In the fall of 2016 the Chicago Cubs ended a 108 year drought to win the World Series. Television ratings soared by 50% as baseball fans everywhere were caught up in this dramatic and engaging story.
In their World’s Greatest Leaders rankings, Fortune magazine ranked Cubs president, Theo Epstein, as #1 leader for orchestrating this turnaround. In his book, The Cubs Way: The Zen of Building the Best Team in Baseball and Breaking the Curse, Sports Illustrated senior baseball writer, Tom Verducci’s chronicles the five-year rebuilding plan Epstein used to win the World Series. The center of his approach was “a deeper understanding of important human qualities among his players — the character, discipline, and chemistry that turn skilled athletes into leaders — enabled Epstein to engineer one of the most remarkable turnarounds in sports.”
Epstein saw how a Moneyball approach steeped in data and analytics succeeded and then collapsed into toxic infighting when he was with the Boston Red Sox. When he joined the Cubs, Epstein asked his scouts to look deep into each prospective player’s character. He demanded pages of detailed character reports from interviews with just about everyone who knew the player. He supplemented this with analytics and statistics to find, and build the team around, players with the best balance.
Verducci observed, “they never stopped searching to find edges, but they made a fundamental decision early after coming to Chicago that the one edge they could exploit was found in a very old-school resource: people.” Said Epstein, ” If we can’t find the next technological breakthrough, well, maybe we can be better than anyone else with how we treat our players and how we connect with players and the relationships we develop and how we put them in positions to succeed.”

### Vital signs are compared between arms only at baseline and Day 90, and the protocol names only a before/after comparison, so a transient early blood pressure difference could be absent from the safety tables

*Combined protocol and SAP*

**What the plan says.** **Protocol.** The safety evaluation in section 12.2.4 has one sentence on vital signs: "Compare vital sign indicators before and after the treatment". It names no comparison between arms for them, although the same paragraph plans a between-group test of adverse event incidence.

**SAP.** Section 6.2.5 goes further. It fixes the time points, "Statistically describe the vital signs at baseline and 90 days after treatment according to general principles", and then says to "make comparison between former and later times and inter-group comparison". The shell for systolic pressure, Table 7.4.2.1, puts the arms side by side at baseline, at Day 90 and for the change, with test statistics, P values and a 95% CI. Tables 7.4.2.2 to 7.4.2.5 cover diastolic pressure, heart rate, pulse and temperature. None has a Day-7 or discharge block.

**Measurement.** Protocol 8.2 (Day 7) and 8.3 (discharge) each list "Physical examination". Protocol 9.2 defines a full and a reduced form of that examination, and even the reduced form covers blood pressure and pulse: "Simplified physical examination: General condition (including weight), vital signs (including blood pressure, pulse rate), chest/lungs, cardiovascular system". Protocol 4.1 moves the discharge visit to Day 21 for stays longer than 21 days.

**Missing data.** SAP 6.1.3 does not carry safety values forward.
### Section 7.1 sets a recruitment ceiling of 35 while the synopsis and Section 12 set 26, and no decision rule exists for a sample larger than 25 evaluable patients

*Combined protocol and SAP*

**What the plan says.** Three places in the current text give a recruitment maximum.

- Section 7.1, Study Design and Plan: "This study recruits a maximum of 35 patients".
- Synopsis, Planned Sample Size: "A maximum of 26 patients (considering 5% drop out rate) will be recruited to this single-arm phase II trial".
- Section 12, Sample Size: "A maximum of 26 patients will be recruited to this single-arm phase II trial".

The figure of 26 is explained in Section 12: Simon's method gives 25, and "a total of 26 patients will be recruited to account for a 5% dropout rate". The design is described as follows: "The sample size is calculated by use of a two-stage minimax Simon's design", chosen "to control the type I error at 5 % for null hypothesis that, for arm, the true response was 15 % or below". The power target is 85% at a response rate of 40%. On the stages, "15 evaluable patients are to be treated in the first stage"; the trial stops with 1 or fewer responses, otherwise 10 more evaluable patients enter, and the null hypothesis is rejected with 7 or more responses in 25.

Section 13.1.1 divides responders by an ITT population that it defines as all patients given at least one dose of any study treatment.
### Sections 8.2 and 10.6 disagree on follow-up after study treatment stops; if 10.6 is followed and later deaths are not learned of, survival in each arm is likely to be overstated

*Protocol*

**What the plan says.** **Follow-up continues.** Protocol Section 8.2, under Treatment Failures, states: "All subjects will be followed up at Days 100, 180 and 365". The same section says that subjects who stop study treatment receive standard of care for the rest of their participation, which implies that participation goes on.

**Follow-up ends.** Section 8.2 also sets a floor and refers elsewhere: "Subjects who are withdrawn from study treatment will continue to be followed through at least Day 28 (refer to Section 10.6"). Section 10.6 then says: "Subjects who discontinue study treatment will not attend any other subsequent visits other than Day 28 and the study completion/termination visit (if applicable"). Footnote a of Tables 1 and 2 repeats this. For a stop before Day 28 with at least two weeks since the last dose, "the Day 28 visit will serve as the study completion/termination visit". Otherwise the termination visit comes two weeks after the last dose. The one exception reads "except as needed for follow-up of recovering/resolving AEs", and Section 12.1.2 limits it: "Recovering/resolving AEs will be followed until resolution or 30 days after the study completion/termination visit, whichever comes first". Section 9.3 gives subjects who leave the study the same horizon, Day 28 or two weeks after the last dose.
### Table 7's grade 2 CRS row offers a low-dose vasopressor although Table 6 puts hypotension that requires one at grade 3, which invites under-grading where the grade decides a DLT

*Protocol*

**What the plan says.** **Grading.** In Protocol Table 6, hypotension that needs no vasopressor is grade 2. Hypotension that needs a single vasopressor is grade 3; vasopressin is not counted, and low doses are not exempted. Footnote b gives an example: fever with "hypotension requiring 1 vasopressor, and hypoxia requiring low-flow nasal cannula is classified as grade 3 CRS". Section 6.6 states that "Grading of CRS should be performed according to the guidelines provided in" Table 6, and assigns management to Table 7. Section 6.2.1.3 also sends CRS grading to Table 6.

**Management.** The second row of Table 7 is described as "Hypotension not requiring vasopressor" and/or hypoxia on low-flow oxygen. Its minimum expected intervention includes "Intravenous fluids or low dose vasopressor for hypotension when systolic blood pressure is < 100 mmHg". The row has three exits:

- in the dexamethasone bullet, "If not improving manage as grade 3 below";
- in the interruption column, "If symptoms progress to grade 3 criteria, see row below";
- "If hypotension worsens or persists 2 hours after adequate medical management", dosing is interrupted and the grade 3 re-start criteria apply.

Over 2,000 years ago in ancient Rome, Cicero, pointed out “it is not by muscle, speed, or physical dexterity that great things are achieved, but by reflection, force of character, and judgment.” Some things — like fundamental human values — never change.
Tomorrow we publish my May blogs in the June issue of The Leader Letter. This issue looks at a few core character elements of outstanding leaders. A Chinese Buddhist text tells us “from intention springs the deed, from the deed springs the habits. From the habits grow the character, from character develops destiny.” What we repeatedly do and practice becomes our leadership habits that form our character.
And the leaders of an organization form a collective character. This ripples out to become the organization’s culture.